Most of the time when I’ve written in my blog, I’ve written more about experiences. But since I’ve been in Nepal, I’ve gotten a couple of emails that made me want to share something more. So much so that I woke up this morning desperate to write, although it is the only day of the week I can even slightly sleep in, no 8 am meetings waiting for my groggy attendance.
It’s the power of the heart. The power of your mind. The power of forgiveness. And how incredibly essential to the future existence of mankind that we share these most precious commodities with the people that we love. And especially the people that we don’t.
I remember one day in the midst of treatment, I went into my oncologist’s office appointment and told her with much trepidation that I didn’t think the chemo was working. That I was scared that after all of this, the incredible burden and stress this disease had placed on my family, my job, my marriage, I was going to walk out of this and the cancer would still be there. Because every time I went to the infusion suite, I met someone who was suffering incredibly. Who was being pumped with some sort of something because they couldn’t hold down liquids, hadn’t eaten in days. I was feeling okay. Good, even, most days, just tired. Treatment, for me, wasn’t as bad as I pictured and I was quite enjoying the amazing support of love and kindness, renewed friendships. My nurse smiled at me. She reached out and rubbed my bald head.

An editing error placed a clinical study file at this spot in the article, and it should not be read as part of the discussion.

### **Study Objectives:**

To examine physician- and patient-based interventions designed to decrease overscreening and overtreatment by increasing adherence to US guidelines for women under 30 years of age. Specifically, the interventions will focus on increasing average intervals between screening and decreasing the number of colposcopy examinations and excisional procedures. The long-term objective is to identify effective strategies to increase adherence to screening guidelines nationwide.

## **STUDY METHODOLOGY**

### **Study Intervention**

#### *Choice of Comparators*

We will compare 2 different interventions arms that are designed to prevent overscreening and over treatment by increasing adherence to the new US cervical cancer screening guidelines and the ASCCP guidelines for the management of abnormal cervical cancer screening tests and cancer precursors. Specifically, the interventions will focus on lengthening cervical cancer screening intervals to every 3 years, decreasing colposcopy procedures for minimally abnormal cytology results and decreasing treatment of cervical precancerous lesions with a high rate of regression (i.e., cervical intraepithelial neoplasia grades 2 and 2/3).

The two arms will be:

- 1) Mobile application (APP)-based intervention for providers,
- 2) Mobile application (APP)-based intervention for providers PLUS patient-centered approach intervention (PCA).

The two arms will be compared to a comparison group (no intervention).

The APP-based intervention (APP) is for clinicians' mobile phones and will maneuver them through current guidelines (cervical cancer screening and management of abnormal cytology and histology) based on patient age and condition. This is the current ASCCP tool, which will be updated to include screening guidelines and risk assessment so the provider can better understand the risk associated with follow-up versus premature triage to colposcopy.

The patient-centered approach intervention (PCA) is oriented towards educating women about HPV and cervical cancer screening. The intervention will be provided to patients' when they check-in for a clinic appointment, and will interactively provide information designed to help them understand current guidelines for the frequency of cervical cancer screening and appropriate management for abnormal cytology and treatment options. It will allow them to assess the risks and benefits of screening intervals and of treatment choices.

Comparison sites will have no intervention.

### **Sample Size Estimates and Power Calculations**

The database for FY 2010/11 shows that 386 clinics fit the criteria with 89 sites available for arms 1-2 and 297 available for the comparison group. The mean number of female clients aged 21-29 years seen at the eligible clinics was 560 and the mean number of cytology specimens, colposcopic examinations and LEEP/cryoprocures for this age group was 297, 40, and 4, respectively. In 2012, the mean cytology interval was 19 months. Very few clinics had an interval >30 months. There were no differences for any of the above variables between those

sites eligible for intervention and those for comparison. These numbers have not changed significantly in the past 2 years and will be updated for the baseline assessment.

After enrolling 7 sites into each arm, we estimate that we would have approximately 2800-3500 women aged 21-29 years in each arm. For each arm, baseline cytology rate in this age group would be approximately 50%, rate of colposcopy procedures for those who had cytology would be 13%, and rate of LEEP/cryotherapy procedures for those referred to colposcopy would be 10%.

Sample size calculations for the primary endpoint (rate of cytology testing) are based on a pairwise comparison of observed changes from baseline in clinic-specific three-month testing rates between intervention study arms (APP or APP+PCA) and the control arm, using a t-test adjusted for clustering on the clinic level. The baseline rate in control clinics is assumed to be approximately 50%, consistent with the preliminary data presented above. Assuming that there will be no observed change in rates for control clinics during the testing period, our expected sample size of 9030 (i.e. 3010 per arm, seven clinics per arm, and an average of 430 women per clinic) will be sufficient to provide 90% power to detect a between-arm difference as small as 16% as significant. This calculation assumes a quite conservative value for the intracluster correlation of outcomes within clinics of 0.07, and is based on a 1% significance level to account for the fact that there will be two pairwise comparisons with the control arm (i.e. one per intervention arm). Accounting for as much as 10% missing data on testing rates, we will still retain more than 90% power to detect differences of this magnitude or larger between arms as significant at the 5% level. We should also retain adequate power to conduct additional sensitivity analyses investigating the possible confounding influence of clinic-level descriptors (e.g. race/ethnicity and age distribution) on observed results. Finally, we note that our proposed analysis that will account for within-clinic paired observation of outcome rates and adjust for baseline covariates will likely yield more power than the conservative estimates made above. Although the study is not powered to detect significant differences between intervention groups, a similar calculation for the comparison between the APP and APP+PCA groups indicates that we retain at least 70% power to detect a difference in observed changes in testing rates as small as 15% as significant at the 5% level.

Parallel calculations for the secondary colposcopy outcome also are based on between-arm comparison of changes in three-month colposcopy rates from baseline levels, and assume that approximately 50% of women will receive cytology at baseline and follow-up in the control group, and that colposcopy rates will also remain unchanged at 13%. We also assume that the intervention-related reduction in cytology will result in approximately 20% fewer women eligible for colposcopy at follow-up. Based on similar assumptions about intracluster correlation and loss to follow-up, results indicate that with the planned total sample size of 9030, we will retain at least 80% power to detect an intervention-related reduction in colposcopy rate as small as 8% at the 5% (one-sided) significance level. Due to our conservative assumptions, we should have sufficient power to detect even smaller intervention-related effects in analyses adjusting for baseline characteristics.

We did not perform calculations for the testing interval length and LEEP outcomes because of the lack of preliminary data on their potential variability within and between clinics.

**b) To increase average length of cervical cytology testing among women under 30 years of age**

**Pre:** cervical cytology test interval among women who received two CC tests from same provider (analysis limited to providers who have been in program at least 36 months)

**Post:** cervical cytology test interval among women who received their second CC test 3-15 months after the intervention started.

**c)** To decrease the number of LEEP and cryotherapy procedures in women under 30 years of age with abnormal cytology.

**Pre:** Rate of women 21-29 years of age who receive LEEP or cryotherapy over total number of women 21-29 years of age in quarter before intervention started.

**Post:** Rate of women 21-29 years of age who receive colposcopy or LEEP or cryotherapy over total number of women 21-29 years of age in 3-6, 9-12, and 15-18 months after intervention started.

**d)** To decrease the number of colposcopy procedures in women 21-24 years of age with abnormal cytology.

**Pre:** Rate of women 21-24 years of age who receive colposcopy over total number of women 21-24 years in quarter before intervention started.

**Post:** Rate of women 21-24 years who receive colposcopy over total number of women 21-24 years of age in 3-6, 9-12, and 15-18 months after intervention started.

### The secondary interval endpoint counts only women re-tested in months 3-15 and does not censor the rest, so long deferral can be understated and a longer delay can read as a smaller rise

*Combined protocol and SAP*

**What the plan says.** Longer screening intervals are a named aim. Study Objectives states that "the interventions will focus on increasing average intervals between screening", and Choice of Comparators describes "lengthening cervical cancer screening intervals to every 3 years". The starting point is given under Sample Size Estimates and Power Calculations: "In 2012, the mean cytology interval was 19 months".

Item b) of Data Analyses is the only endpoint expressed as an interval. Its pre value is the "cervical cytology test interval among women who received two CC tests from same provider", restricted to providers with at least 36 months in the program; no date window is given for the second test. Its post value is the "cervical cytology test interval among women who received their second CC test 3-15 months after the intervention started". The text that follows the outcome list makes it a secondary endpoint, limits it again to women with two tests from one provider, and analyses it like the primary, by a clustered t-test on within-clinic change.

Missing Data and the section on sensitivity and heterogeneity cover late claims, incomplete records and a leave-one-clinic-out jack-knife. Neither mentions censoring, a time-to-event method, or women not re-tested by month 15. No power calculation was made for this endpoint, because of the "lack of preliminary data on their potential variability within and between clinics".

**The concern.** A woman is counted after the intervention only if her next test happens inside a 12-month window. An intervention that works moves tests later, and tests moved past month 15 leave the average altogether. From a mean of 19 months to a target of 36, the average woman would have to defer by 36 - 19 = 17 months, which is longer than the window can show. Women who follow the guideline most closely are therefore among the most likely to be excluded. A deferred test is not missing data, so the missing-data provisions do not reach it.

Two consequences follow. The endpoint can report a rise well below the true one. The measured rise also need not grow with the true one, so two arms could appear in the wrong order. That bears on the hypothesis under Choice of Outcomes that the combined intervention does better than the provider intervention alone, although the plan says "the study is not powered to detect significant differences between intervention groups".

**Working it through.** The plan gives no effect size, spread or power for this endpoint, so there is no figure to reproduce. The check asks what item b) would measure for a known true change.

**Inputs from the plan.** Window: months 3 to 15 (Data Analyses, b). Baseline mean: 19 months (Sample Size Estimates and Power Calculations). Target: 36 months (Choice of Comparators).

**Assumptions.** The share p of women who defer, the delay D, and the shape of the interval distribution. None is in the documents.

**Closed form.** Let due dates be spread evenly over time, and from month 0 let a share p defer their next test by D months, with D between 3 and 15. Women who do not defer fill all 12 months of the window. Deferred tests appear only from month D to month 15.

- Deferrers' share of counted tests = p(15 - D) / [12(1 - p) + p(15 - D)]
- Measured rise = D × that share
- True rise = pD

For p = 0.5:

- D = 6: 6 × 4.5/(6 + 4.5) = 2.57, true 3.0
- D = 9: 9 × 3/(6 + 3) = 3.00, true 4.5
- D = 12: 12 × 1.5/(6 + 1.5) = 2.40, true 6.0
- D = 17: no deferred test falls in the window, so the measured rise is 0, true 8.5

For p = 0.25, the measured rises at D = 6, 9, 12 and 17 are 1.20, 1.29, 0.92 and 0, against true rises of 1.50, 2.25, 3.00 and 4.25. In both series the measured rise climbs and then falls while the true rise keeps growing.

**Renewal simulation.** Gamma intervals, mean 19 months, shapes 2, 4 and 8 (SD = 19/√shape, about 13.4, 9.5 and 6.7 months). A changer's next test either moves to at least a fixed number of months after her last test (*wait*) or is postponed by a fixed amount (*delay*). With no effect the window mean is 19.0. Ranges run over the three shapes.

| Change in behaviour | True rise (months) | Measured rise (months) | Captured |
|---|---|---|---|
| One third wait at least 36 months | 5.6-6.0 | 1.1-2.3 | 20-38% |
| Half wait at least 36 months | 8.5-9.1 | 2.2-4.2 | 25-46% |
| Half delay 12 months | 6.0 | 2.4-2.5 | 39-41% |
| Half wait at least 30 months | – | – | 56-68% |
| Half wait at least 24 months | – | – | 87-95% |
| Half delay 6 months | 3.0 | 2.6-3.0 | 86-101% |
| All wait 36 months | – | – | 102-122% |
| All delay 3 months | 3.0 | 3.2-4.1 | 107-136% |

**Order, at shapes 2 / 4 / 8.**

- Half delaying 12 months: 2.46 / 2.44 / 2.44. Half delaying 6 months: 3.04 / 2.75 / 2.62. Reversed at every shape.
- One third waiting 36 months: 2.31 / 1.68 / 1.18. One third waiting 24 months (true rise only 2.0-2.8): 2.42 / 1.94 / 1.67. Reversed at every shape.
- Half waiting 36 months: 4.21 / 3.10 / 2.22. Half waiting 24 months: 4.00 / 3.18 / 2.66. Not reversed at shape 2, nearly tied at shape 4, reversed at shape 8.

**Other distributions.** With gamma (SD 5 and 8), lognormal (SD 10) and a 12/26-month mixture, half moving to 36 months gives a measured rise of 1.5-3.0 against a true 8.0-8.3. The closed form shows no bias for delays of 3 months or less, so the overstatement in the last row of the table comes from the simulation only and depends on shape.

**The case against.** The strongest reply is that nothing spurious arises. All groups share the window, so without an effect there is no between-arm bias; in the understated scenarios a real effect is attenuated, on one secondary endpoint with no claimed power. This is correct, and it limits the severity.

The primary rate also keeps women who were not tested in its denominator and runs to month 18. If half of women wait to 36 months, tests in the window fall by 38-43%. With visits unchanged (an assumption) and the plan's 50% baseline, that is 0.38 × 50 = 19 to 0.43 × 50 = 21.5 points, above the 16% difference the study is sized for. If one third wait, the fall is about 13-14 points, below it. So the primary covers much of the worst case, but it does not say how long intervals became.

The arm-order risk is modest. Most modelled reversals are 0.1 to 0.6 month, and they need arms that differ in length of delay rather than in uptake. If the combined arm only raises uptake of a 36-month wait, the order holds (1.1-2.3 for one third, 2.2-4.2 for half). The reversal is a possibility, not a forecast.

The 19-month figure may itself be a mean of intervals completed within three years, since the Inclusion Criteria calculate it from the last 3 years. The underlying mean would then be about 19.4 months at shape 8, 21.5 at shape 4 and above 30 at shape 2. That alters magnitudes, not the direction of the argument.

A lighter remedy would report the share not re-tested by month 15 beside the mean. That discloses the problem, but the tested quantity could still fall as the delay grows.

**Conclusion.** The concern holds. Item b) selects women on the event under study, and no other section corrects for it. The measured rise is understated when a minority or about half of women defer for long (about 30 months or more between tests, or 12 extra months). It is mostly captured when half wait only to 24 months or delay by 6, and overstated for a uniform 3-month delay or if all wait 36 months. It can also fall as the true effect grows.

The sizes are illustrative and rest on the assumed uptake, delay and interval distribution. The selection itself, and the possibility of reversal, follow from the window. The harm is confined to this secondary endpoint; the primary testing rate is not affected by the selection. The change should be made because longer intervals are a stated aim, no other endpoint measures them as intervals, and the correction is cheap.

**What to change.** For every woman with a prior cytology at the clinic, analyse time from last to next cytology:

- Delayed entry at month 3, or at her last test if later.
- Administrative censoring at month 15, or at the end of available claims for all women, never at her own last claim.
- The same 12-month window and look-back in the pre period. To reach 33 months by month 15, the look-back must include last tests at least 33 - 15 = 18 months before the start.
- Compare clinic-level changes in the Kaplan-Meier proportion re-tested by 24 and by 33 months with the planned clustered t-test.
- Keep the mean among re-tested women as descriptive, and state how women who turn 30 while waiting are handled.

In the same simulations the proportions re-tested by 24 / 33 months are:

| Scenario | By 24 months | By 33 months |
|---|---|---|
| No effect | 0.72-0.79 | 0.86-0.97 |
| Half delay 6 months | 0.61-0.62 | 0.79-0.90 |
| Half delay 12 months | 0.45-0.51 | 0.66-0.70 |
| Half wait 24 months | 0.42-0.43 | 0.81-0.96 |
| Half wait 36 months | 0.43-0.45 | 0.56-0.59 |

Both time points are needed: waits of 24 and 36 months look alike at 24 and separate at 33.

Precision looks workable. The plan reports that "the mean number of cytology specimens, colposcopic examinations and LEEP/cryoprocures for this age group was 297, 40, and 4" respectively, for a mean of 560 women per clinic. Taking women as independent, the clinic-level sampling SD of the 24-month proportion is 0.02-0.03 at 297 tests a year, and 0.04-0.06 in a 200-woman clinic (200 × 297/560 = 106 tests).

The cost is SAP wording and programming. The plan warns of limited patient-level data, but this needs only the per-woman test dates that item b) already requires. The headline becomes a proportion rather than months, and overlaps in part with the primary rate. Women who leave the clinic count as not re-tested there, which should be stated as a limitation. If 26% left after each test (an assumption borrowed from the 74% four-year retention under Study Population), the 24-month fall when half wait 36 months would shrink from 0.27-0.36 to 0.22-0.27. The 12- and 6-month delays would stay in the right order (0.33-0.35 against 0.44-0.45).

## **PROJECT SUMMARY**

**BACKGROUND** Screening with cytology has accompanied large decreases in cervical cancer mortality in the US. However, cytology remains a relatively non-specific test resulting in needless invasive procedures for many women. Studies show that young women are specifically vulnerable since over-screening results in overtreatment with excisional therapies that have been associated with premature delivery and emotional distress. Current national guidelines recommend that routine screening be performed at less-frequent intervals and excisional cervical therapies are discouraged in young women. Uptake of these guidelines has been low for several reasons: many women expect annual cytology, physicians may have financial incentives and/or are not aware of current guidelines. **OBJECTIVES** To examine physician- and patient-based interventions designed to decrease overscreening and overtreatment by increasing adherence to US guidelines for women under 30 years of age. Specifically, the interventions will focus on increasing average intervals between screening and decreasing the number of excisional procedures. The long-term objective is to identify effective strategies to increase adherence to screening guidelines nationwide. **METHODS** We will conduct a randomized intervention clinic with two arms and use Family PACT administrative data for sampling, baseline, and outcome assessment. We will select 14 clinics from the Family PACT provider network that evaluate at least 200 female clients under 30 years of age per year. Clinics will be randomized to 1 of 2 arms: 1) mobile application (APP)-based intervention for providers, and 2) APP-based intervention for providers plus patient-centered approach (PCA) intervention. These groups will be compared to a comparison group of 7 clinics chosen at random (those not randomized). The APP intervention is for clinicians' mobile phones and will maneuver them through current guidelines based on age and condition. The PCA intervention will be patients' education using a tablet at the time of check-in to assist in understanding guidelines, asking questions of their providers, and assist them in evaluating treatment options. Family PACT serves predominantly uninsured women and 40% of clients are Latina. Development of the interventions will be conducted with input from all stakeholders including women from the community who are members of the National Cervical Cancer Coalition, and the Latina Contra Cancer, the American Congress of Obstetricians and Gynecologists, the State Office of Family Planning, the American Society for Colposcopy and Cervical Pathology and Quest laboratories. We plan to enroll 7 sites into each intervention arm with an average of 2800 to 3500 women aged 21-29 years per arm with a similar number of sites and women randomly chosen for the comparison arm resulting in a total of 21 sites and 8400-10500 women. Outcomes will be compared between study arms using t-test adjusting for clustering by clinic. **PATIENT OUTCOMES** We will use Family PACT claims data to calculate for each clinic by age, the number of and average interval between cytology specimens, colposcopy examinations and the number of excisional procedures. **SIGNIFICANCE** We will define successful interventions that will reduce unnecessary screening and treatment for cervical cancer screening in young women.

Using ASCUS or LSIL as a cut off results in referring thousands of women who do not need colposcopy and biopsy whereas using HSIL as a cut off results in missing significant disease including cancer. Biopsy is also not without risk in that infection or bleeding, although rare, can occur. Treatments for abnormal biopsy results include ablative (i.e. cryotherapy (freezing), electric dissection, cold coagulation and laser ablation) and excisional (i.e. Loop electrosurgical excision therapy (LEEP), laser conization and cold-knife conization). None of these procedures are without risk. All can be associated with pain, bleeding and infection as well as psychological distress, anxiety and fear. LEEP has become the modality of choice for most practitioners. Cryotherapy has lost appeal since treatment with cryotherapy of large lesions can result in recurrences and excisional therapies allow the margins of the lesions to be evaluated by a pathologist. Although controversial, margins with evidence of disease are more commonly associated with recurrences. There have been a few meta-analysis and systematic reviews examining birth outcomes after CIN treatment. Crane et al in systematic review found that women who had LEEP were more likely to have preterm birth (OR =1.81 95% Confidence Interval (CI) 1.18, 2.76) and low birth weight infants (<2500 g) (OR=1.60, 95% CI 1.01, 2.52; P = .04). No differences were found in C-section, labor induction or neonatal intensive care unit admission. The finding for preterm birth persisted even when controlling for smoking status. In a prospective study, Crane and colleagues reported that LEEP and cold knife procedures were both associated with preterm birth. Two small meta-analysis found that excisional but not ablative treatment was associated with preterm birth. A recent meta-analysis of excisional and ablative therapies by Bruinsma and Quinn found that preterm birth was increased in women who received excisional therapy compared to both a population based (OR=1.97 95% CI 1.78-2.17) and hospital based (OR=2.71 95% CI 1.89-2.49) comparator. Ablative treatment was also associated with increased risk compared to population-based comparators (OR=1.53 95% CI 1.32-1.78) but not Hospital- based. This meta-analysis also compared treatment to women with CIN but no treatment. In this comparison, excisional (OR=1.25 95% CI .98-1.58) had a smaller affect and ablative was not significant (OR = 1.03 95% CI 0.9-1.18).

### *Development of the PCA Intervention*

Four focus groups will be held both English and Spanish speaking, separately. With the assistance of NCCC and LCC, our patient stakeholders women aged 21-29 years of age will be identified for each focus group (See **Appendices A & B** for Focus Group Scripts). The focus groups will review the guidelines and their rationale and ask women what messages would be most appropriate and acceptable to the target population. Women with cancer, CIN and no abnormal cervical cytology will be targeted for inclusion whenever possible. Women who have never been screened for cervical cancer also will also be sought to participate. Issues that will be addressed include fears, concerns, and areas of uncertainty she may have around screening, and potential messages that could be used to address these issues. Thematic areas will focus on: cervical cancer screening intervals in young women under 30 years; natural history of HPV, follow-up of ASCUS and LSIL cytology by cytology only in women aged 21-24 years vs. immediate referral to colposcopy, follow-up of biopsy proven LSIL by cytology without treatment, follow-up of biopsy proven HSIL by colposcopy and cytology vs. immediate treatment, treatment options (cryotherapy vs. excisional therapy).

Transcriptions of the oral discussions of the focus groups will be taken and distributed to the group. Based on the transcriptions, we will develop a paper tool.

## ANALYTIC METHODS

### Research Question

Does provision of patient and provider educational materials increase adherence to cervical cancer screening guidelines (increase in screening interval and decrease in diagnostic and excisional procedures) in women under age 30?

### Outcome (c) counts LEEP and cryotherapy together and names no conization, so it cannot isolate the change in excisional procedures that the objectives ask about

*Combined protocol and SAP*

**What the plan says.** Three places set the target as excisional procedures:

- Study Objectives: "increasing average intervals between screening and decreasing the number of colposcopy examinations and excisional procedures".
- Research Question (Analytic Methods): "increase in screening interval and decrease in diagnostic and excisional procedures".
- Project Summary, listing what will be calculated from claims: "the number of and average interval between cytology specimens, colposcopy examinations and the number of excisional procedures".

Niki, she said, the medicine is working. But I have a secret to tell you, one that from the short time I have known you, I am guessing you already know. I could give you every medicine under the sun to kill your cancer. But having a positive attitude, really knowing in your heart that it’s going to be okay, is more powerful that any drug I could ever prescribe you. The mind is an incredible thing.
And it’s true. Do I think I didn’t have as hard of a time as others because I tried to be upbeat most of the time? Hell no. It didn’t make sense then and it still doesn’t now. But it made me really appreciate the fact that while I would never be able to control all of the factors that make up my external experience, I could learn to control my reaction to them. The mind is an incredible thing. The heart is an incredible thing. How I reacted to these crappy factors surrounding me was completely up to me. How so many things that I was so strongly struggling with, crushing me in their weight, I was lugging around completely and totally voluntarily.
One of my favorite little secrets about working in the humanitarian field is that for me, it’s a completely selfish endeavor. I get so much more out of meeting the absolutely stunning, kick ass, broken but risen human beings that live in our world, then they ever will get out of me writing a story about them. By leaps and bounds and bounds and leaps. Getting to know someone else’s life, a snippet of their story, even if it’s in a passing ten-minute conversation, is one of the greatest possible honors we can ever receive, even if it’s one most of us never even realize.
I think one of the biggest lessons I’ve learned in this past year is probably one of the simplest. Be open, be kind. Forgive others, even the ones that won’t ever ask you for it. Forgive yourself. Give until you have nothing left to give. I guarantee that when you turn around, you’ll find your supply has been more than overfilled. But most of all, share your heart with others, share your life. Don’t allow the poverty of loneliness to continue. There are so many beautiful and gorgeous people with their own story to tell, waiting to share their hearts, their lives. Be known. And in the process of doing so, someone else will feel known too. And that what it’s all about in the end, anyway. At least from what I know.